by Rafi Josselson
The morning was like any other morning. I woke up 15 minutes before our wake up time due to Gadi’s advice, I got changed in the bathroom and filled up my water bottles (we have had a lot of hot and humid days). I went down the elevator with Joli, I found out she bought a guitar in New York, that’s very cool. I decided to get my breakfast from Starbucks which was conveniently located right next to our hotel. I went into the Starbucks and got my usual order and I went back to the hotel to eat. After that I went to the legendary Tony who is our bus driver, I handed him my suitcase jumped on the bus, wrote an email to my brother and got ready for a short ride into Philadelphia.
We began our ride into Philadelphia with announcements from Billy who was finishing up his muffin. Silly Billy! He informed us about our schedule and how our meeting with Michael Smerconish would go. We were all pretty nervous about this because it might be on TV; some got into their Shabbos clothes but most including myself just got in the normal tee and shorts. We passed by many a Pennsylvania staple: the Schuykill River, a mural and a Wawa.
When we arrived at the museum a half hour early so we first visited the grave of Benjamin Franklin. We all noticed how there were pennies on his grave. Billy explained how one of Franklin’s favorite sayings, “A penny saved is a penny earned”, helped inspire the tradition. We walked back to the museum where we talked about which parts of the preamble speak to us. I mentioned the first word, “we,” because America is a democracy, not a rule by one like we had under King George, but a rule by we. Clarissa also mentioned “a more perfect Union” reminding us that America will never be a perfect country but we should continue to strive to make it a better and more equitable nation. We then had some free time to hang out before we headed into the museum.
We first entered the Sidney Kimmel theater where we watched a movie about our constitution, how it was written, and how it has evolved. I enjoyed how it balanced both the great aspects of the Constitution and the scars of slavery and bigotry. We then had forty-five minutes to freely explore the museum, I have been here before so instead of touring the main exhibit I quickly checked out the Founders’ Hall and then went downstairs to the Slavery and Reconstruction Exhibit. This was an interesting exhibit and I liked how it viewed this important time of history through a constitutional lens. It also talked about how this era also tested vague sections of the Constitution including secession and impeachment. Another interesting part of this exhibit is how it explained Fredrick Douglass’ political philosophy that change had to be made via the Constitution and that the Constitution inherently protected civil rights. The exhibit didn’t just praise the Constitution and American government, it also made legitimate criticism of the horrific Dred Scott decision and Fugitive Slave Clause. Overall, I agreed with the central thesis that while we have made horrible errors with slavery we have been able to use the Constitution as a document to affect change. I then went to gift shop which was the best one of the trip so far. I got a t-shirt, a couple of keychains and a bookmark.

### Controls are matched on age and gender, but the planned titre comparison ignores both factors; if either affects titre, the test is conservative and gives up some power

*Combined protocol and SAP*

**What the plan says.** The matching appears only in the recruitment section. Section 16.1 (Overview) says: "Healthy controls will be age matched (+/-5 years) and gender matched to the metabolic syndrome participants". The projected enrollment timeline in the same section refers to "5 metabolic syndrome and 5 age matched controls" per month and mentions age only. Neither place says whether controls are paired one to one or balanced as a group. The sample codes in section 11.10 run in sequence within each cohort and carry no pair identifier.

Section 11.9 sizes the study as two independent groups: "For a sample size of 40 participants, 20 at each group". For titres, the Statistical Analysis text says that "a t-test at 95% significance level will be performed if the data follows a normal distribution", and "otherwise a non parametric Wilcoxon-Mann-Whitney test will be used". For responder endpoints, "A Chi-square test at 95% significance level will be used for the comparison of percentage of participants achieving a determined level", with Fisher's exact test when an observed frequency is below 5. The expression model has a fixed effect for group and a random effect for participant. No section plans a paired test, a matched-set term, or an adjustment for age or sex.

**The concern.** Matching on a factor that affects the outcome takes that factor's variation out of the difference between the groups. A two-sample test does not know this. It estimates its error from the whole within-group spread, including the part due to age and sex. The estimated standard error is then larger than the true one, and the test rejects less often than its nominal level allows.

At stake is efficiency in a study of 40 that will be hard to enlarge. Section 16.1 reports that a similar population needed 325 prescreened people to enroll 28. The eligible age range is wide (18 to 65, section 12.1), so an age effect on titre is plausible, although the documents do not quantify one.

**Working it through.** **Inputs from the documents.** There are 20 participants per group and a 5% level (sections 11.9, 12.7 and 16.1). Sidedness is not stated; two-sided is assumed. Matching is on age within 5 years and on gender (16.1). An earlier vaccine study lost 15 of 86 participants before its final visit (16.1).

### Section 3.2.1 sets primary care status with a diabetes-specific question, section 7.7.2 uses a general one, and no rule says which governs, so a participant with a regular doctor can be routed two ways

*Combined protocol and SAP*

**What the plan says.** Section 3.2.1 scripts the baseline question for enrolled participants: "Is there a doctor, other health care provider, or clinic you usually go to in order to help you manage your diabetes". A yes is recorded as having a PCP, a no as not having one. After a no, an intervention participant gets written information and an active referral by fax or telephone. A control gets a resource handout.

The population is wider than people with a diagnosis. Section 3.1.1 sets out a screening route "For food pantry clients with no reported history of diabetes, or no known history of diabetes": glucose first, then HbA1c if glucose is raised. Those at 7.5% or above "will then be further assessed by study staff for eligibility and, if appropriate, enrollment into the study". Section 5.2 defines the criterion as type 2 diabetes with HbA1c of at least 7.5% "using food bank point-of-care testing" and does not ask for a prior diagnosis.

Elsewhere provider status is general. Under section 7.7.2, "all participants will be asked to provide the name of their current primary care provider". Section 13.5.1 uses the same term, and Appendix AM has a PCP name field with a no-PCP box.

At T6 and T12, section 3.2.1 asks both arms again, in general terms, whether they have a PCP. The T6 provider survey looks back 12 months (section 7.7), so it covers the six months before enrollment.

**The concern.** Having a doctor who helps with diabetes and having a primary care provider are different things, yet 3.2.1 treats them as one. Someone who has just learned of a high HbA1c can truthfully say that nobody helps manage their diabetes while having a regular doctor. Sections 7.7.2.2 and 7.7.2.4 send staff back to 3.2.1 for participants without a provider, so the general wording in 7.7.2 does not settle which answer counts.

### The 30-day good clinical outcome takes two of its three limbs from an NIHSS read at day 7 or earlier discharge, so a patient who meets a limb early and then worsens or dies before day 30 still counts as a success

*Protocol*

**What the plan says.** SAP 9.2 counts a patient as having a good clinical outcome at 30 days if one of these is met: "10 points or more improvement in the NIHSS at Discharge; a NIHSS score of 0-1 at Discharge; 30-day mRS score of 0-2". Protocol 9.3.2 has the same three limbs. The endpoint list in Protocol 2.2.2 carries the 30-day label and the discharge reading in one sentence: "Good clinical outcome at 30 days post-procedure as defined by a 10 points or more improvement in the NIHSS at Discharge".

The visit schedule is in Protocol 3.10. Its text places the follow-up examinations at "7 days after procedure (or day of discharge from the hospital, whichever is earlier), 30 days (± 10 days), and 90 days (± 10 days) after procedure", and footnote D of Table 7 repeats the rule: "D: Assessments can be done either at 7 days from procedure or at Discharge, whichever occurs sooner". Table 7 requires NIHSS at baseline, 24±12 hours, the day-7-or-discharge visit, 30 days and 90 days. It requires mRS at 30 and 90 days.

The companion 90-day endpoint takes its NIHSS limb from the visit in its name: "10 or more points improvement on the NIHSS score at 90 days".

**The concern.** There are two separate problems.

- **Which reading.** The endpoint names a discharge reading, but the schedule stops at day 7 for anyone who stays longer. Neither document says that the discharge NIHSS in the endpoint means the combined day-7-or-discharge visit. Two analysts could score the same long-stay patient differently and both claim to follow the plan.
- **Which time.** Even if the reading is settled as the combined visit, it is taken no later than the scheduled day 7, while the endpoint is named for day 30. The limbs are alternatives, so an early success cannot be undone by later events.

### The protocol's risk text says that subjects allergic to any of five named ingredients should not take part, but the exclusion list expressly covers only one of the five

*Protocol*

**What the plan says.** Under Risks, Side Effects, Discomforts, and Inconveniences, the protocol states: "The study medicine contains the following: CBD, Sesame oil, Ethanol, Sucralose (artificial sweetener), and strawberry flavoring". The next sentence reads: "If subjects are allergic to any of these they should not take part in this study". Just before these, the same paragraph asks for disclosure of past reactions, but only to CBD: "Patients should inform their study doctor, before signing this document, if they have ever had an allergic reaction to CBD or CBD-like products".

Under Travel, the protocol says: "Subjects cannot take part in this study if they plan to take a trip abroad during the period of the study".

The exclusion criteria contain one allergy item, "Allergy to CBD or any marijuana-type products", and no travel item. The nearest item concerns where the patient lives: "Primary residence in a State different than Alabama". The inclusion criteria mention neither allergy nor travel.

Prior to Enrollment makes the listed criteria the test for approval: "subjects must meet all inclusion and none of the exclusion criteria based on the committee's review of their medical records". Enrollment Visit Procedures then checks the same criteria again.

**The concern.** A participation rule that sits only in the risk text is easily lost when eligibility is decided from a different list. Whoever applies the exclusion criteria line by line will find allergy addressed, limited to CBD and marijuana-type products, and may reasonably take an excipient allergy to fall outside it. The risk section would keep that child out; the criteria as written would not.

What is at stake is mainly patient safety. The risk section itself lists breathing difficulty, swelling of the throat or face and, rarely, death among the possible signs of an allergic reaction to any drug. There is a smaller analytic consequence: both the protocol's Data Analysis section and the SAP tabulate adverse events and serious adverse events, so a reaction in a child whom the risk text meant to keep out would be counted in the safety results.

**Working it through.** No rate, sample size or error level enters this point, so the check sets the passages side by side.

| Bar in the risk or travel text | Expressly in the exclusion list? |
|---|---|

We then went to the Bourse Food Hall, which was only a few minutes walk. We had thirty minutes to explore and eat. I got some pizza from Bricco Pizza Romana and some onion rings from Mariano’s cheesesteaks as a side, they were both pretty decent but not as good as I had expected.
We then walked back to our bus. Tony spectacularly drove us to our next stop which was Villanova University where we talked with Michael Smerconish.
Michael Smerconish started off as the head of the Lehigh University Reagan/Bush club, and ever since he has always been involved and interested in politics. In 2010, after years of discontent with the Republican Party, Michael announced he would reregister as an independent. He recalled to us how he was shunned by the party but he thinks this was the right move, he feels like our current system disadvantages moderates because some states have a closed primary system and both parties tend to follow the policies of their extremes. He also suggested that we should consider forming a third, more moderate party and that we need to all work on having a balanced media diet.